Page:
Trust And Income 
Interestingly, trust is correlated with country GDP per capita as shown in Figure 6.

Figure 6: WVS Excluding Countries With State Religion - GDP/Capita vs. Trust

There is still quite a bit of variation, so clearly other variables (e.g. oil wealth for Kuwait and Qatar) are important in explaining country GDP/capita levels. 

As shown in Figure 7, trust is also correlated with self-reported income decile within countries. That is, people who believe they in are in the top income decile in their country are also more likely to indicate they trust most people.

Figure 7: WVS Excluding Countries With State Religion - Trust vs. Income Decile

Why Trust?

Why are countries more religious if their citizens are more distrustful?  
In an earlier essay on the sharp socio-demographic differences between religions in the United States, I asserted that religious affiliation appears to also be a form of social networking. 

A religious community has economic value for its members because they are more likely to trust each other, support each other, practice good ethics, and shun/punish those who violate group norms. Quite simply, the value of belonging to a social network of this kind is greatest in an environment where overall trust in others is low.

Why do countries and individuals with more trust have higher incomes?
There has been much research on the relationship between trust and income at the individual and country level. 

In a much cited article, Arrow (1972)14 says that “Virtually every commercial transaction has within itself an element of trust, certainly any transaction conducted over a period of time.”

Some analysts like Francis Fukuyama characterize countries where trust is low as ones which tend to be dominated by small family-owned businesses. This contrasts with high-trust countries that are more likely to form large corporations comprised of unrelated owners and workers. Higher levels of trust are also correlated with higher levels of education and entrepreneurship.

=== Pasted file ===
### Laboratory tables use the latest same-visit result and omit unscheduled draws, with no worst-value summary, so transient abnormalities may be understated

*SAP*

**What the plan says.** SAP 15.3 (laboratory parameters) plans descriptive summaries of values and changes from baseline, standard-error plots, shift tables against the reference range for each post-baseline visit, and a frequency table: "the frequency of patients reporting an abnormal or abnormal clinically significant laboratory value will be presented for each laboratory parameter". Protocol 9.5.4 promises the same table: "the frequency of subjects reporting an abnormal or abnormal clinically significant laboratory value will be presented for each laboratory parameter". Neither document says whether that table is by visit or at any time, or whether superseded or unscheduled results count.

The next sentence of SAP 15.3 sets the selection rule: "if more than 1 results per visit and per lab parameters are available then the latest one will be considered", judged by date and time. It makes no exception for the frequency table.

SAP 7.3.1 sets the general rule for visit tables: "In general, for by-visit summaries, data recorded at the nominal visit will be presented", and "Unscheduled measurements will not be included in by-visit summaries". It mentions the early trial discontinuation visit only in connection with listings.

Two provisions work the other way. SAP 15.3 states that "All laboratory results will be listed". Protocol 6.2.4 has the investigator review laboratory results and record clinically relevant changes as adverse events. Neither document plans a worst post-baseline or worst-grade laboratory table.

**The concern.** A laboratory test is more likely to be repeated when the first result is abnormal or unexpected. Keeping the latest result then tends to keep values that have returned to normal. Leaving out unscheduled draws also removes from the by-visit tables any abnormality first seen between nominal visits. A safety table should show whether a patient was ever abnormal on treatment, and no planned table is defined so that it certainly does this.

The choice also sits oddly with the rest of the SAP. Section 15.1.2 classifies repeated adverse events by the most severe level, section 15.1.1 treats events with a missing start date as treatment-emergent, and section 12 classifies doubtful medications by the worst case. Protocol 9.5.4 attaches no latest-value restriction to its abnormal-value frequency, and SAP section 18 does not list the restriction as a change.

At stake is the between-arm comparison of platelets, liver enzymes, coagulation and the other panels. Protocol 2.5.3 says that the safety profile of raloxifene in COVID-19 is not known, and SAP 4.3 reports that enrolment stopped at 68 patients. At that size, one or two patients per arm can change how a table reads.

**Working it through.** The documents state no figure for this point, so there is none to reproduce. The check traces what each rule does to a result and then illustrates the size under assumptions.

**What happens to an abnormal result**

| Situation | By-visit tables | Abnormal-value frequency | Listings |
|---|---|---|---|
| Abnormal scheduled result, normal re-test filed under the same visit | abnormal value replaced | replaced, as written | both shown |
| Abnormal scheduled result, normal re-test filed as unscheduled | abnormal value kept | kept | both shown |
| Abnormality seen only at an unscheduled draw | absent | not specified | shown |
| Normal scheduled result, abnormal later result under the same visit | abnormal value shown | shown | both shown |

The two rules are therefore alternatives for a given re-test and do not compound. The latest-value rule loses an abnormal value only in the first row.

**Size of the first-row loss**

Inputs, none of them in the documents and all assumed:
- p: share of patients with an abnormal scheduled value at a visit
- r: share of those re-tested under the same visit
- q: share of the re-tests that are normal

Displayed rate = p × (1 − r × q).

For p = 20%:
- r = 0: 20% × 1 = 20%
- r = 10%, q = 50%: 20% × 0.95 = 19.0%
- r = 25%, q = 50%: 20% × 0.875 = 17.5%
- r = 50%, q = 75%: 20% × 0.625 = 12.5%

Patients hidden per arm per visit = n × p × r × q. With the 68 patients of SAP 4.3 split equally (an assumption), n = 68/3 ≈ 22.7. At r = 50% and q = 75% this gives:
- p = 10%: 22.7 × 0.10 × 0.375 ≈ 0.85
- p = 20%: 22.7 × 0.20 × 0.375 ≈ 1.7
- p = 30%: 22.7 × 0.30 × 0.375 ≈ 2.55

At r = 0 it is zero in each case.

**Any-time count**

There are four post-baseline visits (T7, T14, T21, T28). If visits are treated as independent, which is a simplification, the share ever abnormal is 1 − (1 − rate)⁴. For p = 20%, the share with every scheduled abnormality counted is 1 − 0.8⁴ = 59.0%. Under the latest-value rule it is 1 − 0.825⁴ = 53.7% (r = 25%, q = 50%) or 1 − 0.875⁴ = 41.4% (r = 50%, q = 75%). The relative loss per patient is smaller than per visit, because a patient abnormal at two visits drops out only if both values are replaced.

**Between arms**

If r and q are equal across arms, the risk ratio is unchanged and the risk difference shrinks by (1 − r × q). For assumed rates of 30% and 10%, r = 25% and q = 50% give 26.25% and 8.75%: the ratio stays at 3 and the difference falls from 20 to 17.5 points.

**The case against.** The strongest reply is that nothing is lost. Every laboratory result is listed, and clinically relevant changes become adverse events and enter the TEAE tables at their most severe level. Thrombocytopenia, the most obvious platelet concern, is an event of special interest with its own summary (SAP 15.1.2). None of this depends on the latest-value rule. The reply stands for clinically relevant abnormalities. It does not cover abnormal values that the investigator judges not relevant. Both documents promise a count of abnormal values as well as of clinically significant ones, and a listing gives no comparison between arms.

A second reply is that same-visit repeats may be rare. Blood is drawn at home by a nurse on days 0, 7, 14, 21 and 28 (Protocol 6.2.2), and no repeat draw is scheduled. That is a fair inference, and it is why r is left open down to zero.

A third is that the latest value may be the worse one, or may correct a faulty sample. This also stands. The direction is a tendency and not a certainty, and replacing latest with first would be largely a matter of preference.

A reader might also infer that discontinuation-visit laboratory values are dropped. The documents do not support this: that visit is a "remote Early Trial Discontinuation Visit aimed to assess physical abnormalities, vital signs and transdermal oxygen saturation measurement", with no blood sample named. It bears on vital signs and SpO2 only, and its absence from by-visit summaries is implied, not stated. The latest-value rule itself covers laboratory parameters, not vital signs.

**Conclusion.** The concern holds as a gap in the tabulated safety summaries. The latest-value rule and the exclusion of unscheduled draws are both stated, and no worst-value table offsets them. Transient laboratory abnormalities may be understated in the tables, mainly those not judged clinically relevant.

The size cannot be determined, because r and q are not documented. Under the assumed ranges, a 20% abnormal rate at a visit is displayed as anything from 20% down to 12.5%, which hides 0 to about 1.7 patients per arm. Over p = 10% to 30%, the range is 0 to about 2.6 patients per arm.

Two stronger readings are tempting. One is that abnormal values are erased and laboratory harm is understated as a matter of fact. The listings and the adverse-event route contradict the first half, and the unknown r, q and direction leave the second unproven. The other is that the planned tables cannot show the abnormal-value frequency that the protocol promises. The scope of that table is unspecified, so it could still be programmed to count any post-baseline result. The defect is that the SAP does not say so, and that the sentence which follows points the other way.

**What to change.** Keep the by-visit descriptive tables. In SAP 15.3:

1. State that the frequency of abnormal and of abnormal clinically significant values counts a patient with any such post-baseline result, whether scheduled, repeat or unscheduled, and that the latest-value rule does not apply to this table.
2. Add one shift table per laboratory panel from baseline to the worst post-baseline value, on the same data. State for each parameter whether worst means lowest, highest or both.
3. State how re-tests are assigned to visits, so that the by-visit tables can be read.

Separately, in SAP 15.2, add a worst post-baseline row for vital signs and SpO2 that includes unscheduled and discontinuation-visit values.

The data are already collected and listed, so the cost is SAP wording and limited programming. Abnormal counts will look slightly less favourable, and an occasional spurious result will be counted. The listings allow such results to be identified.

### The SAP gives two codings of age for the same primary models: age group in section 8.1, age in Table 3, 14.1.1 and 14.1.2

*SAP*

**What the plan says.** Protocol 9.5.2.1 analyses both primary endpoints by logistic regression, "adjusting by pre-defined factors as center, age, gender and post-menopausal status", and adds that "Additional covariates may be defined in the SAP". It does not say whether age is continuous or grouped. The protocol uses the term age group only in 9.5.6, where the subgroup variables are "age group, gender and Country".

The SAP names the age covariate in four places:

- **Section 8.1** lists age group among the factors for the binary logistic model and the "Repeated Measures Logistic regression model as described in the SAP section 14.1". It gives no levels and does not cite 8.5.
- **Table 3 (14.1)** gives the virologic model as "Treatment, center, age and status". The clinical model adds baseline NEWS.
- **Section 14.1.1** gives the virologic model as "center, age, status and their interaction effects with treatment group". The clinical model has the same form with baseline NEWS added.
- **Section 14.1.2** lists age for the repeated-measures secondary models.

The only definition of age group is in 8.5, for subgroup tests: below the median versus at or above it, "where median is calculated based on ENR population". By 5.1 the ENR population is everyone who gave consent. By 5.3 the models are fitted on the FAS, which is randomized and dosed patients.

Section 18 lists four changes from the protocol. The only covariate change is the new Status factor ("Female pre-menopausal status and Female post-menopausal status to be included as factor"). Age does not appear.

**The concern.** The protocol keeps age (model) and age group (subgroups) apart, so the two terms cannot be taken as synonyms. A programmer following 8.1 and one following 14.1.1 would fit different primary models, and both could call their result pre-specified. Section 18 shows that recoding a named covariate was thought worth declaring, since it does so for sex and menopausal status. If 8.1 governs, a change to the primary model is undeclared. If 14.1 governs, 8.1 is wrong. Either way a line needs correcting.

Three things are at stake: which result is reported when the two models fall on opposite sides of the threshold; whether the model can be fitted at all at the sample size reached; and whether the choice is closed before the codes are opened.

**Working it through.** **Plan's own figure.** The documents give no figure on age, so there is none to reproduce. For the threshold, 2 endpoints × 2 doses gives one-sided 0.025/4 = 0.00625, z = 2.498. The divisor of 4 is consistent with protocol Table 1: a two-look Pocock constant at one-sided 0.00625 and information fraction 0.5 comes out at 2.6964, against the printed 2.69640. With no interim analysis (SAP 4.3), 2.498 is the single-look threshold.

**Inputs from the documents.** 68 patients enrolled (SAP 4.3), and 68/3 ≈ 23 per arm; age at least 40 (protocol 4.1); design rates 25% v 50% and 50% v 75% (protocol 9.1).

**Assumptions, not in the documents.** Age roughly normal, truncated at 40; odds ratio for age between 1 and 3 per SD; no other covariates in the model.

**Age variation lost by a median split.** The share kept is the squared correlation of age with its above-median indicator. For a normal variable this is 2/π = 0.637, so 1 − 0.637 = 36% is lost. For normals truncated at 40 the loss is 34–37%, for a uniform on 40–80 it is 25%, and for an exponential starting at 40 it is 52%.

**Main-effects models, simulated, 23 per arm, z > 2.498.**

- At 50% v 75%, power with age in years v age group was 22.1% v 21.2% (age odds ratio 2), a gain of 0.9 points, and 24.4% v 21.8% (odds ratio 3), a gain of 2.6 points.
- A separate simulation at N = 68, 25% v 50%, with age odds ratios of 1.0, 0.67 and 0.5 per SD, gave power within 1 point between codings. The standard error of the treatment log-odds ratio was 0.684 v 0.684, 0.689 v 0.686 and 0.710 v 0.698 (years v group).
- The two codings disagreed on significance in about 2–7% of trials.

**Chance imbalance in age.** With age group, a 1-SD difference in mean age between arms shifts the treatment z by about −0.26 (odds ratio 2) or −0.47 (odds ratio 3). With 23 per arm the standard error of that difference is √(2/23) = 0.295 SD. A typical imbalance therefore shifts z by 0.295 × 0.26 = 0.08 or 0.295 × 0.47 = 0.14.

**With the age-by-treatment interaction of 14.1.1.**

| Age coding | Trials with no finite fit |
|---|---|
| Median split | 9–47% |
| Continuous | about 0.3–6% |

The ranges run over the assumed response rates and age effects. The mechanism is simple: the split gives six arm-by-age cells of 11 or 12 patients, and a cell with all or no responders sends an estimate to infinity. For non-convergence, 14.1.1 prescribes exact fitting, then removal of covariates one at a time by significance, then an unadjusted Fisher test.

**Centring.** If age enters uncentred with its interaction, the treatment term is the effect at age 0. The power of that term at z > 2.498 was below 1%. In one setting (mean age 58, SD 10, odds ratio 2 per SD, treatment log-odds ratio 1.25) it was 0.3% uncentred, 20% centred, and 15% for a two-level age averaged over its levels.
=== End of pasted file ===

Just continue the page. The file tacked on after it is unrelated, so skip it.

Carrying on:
Cesar Hidalgo in his book Why Information Grows maps country wealth to the complexity of the products a country produces. Highly complex products require networks of specialized companies comprised of educated workers with the critical knowledge and knowhow to produce them. Such linkages are difficult in environments of low trust.

Transparent and reproducible: Figures 2 - 7 can be generated by using the free, publicly-available R program and the R code available in “religionGlobal.R” on github to analyze the publicly available data obtainable from the links in the article.

[1] Data available at Association of Religion Archives
[2] Trust explains 53% of variations in the log of religious importance, suggesting the relationship between the two variables is exponential. Country education levels (measured as the percent of respondents with university degrees) and internet usage (measured as the percent who use the internet daily as an information source) do not have statistically significant relationships with religious importance when included with trust in a model.